|Andy Serkis rules this Planet of the Apes.|
What strikes you first about Rise of the Planet of the Apes, this summer's "reboot" of the pop-epic franchise of the 60's and 70's, is that its digital monkeys aren't much more convincing than the latex-lipped ones of the original series.
Indeed, in the opening scenes of Rise, its pixelated primates aren't very convincing at all - which feels frankly like a deal-breaker, because they've got no dialogue, and so no means of distracting us from their digital presentation. But the effects get better as the movie progresses; or perhaps the intense central performance of that brilliant digital thespian Andy Serkis - who served as live-action model for the film's lead, "Caesar," just as he did for Peter Jackson's King Kong and Gollum - simply pulls you into the movie's visual conceit despite its artificiality (much as Kim Hunter, Roddy McDowall, and Maurice Evans got you past all that latex and fur all those years ago).
During the movie's central sequences, in fact, when Caesar (who has been made super-intelligent by a hypothetical drug for Alzheimer's) first begins to rebel against being a "pet," Serkis conjures one of the best film performances of the year - again - and from that point to the finish, he alone carries the whole foolishly convoluted movie (next to his wounded, snarling psyche, James Franco and the other stars barely seem to exist). Of course Serkis is aided a bit by the digital trickery of the film's technicians; as was the case with Gollum, his eyes are carefully rendered to be more emotive than a "real" actor's could possibly be under normal photographic conditions (they always seem to wetly reflect a dozen different sources of light at once). Yet the power of his performance can't be denied for all that; and it's a full-body performance, too; I'm not sure how the technicians translated Serkis's human frame into that of a chimp, but they somehow have captured the slow boil of his every resentful slouch - as well as the poignant regret that underpins his eventual rebellion.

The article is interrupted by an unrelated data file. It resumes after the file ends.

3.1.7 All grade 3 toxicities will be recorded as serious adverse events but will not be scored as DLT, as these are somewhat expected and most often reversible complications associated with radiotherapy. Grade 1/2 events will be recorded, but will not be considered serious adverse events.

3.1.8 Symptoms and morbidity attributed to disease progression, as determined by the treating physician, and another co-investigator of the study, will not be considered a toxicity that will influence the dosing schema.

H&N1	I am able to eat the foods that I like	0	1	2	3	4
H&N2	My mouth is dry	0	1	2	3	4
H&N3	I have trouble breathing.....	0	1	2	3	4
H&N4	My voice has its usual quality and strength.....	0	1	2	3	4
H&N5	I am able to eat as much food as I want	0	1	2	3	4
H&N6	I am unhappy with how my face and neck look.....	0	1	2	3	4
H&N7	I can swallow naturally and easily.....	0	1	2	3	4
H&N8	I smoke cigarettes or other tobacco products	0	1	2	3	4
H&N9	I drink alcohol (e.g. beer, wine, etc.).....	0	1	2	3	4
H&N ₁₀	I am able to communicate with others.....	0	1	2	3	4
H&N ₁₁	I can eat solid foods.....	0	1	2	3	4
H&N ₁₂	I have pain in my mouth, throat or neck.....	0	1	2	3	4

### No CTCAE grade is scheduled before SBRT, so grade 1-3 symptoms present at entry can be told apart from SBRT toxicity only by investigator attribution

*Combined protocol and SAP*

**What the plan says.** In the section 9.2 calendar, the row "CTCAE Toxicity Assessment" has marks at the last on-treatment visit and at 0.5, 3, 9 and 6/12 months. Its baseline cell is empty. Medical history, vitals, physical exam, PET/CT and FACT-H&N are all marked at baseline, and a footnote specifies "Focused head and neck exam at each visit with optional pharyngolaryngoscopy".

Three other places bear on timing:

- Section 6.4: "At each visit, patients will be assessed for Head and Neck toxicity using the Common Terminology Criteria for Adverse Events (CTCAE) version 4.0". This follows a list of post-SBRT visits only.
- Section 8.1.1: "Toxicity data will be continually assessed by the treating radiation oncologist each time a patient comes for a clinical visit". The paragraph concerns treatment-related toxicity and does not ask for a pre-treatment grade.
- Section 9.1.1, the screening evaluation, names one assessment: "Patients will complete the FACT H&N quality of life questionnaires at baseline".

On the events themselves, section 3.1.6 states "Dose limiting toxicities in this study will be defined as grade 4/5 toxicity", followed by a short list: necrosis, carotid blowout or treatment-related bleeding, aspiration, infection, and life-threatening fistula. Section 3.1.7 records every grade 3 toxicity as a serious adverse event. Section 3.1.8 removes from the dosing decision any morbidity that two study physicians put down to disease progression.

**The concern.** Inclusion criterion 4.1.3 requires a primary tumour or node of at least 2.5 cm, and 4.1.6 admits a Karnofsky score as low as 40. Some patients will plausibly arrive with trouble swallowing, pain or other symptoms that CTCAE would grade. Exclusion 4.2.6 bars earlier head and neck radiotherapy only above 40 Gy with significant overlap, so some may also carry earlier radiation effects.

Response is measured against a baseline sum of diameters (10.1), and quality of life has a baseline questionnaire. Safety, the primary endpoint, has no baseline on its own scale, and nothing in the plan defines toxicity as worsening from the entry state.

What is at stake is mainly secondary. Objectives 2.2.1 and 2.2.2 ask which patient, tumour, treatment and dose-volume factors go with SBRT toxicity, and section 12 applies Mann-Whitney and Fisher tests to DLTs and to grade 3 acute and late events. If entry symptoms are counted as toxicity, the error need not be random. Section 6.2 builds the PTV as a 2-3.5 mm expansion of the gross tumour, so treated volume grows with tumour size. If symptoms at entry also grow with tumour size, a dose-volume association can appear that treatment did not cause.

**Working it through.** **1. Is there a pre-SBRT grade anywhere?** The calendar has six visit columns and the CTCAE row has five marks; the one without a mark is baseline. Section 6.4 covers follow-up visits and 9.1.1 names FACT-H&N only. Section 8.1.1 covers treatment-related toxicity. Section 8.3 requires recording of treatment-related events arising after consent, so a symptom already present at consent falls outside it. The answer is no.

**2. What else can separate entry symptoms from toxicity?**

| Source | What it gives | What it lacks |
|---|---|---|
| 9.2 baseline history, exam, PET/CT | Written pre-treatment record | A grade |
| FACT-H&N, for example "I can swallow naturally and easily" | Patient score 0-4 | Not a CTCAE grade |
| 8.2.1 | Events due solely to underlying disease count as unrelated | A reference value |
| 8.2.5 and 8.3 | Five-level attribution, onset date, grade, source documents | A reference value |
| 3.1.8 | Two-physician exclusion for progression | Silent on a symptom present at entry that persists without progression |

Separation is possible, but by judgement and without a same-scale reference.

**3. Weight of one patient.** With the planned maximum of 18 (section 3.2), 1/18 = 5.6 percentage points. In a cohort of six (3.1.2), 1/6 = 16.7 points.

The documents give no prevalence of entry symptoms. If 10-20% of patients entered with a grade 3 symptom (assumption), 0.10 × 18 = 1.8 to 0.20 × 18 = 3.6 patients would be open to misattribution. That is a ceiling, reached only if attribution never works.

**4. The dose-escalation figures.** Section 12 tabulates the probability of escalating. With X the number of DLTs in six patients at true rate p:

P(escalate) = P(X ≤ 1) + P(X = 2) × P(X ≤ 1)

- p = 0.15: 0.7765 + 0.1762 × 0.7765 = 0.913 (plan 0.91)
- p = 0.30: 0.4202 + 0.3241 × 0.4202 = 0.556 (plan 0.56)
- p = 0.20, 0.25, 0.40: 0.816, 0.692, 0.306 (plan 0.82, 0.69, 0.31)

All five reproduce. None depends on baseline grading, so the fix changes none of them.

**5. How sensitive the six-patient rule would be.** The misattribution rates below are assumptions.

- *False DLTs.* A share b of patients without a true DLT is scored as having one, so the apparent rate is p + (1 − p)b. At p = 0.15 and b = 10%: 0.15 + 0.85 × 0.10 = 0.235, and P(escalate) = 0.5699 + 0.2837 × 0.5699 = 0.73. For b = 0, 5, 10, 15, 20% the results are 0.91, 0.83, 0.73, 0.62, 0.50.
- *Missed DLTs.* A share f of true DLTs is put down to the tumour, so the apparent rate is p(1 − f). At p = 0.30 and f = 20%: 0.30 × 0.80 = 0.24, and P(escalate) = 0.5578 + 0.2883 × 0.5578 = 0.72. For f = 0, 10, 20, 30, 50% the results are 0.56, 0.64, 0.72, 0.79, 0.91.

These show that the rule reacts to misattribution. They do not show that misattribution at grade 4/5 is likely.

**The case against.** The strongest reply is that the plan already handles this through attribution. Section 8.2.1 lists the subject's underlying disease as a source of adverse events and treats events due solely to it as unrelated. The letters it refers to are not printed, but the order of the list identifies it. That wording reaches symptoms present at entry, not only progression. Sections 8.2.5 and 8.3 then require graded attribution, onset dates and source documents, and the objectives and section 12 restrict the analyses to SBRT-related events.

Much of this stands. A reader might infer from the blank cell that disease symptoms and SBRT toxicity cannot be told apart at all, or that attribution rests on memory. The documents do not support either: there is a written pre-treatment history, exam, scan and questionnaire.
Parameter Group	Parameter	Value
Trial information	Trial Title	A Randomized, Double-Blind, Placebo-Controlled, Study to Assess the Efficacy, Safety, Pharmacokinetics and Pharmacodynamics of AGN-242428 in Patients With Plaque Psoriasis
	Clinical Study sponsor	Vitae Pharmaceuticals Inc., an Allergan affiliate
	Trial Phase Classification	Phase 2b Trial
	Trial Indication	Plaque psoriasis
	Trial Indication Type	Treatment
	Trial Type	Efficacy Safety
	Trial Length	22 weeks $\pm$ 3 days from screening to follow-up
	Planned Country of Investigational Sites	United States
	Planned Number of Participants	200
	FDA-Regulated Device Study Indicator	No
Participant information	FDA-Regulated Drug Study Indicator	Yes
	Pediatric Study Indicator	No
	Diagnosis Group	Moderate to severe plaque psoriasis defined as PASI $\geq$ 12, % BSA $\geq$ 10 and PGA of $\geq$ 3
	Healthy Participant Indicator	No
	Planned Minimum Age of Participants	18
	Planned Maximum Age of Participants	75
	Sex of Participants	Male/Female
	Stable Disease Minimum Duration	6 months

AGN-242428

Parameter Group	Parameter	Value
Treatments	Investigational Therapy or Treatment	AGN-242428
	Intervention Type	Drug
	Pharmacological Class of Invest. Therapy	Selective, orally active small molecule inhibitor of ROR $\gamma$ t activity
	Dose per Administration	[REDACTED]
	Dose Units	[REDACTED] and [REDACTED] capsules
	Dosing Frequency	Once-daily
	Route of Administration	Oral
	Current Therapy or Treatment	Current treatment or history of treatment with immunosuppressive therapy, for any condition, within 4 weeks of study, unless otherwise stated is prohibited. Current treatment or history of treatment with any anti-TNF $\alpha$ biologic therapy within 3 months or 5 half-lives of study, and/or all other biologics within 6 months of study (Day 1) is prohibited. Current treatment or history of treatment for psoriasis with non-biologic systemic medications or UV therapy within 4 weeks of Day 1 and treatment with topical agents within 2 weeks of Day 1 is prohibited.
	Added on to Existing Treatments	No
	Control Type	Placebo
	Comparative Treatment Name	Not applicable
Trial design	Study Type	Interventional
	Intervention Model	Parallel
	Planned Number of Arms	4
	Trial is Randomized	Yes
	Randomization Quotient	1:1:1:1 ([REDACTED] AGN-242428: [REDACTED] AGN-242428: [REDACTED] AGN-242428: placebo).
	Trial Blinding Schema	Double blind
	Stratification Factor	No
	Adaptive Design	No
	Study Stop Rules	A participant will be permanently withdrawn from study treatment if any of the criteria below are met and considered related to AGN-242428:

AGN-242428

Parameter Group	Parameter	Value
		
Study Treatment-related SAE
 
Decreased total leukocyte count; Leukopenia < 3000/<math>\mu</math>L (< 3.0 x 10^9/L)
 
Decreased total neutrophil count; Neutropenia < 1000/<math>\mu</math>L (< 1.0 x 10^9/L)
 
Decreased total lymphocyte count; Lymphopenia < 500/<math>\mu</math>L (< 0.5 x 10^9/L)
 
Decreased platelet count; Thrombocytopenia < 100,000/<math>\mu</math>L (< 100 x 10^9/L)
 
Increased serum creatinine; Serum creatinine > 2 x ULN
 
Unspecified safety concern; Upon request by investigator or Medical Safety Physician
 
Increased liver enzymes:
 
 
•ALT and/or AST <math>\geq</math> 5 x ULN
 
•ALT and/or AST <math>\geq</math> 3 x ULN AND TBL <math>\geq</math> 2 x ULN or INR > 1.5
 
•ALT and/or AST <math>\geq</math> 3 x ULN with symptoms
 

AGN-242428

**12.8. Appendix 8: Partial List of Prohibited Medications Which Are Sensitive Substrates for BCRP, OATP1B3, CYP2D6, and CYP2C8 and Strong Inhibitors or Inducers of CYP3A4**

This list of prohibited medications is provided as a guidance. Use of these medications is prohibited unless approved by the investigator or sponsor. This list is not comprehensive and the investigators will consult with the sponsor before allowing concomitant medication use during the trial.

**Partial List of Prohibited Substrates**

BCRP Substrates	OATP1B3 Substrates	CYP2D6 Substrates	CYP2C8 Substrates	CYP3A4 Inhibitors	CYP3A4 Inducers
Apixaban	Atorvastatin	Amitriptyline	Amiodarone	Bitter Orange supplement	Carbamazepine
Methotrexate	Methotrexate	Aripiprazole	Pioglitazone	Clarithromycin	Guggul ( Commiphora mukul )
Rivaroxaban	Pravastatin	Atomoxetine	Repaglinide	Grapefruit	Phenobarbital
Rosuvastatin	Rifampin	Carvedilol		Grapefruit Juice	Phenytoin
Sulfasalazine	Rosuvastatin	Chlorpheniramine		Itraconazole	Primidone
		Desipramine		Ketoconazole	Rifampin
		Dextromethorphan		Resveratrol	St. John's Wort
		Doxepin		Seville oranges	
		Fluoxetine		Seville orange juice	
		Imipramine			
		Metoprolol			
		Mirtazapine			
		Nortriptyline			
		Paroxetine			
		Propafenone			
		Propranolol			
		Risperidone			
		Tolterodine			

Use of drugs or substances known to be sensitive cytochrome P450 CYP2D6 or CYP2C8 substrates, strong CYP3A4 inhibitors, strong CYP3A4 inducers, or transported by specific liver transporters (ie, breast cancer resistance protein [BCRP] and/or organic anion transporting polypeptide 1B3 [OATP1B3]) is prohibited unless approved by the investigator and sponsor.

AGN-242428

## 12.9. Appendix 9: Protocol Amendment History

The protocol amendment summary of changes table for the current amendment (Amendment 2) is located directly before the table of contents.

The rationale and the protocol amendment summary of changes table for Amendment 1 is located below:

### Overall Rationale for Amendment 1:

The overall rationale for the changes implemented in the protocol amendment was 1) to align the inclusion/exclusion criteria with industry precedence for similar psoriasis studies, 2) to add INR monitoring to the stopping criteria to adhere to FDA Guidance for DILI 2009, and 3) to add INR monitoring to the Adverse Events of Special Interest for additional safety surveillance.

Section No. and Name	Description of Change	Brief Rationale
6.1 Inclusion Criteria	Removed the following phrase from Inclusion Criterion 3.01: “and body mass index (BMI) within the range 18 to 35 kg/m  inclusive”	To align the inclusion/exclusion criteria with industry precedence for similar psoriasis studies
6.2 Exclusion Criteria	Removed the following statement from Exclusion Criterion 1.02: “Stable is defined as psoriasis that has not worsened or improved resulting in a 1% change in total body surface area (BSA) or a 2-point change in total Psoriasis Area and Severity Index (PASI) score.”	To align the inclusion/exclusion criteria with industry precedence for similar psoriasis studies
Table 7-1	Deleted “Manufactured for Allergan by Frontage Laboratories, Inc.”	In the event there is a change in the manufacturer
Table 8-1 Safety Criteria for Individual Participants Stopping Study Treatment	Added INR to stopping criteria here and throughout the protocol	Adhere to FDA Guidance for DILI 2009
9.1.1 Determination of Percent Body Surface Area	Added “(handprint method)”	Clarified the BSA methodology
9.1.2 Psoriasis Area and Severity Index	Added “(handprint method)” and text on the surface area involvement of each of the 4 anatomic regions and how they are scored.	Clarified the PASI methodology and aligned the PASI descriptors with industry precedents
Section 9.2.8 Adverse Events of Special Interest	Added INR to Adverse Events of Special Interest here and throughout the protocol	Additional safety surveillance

Still, there's not much to Rise of the Planet of the Apes beyond Serkis, which makes its rave reviews from most critics puzzling - until you begin to realize that this is what happens as standards slowly decline; tellingly, almost all the positive notices for the movie are couched in relative terms. Rise is, indeed, "capably made," as one major critic put it - its big set-pieces all land about as they should; it may in fact be "the best popcorn of the summer." But what's the competition? Thor? Well, sure, Rise is better than that - and it's certainly more effective than Super-8, the season's other reboot (of Spielberg's 70's hits) that technically wasn't a reboot, because the movies involved weren't quite a "franchise." So maybe the reviews are justified; Rise does get a mild rise out of you here and there; there's a momentum to the slow build that leads to the animal jail-break at its center, and some punchy moments, too, when the apes rumble through San Francisco, and then rock the Golden Gate Bridge (below).
|They saw, they swung, they conquered: the monkeys go ape on the Golden Gate Bridge.|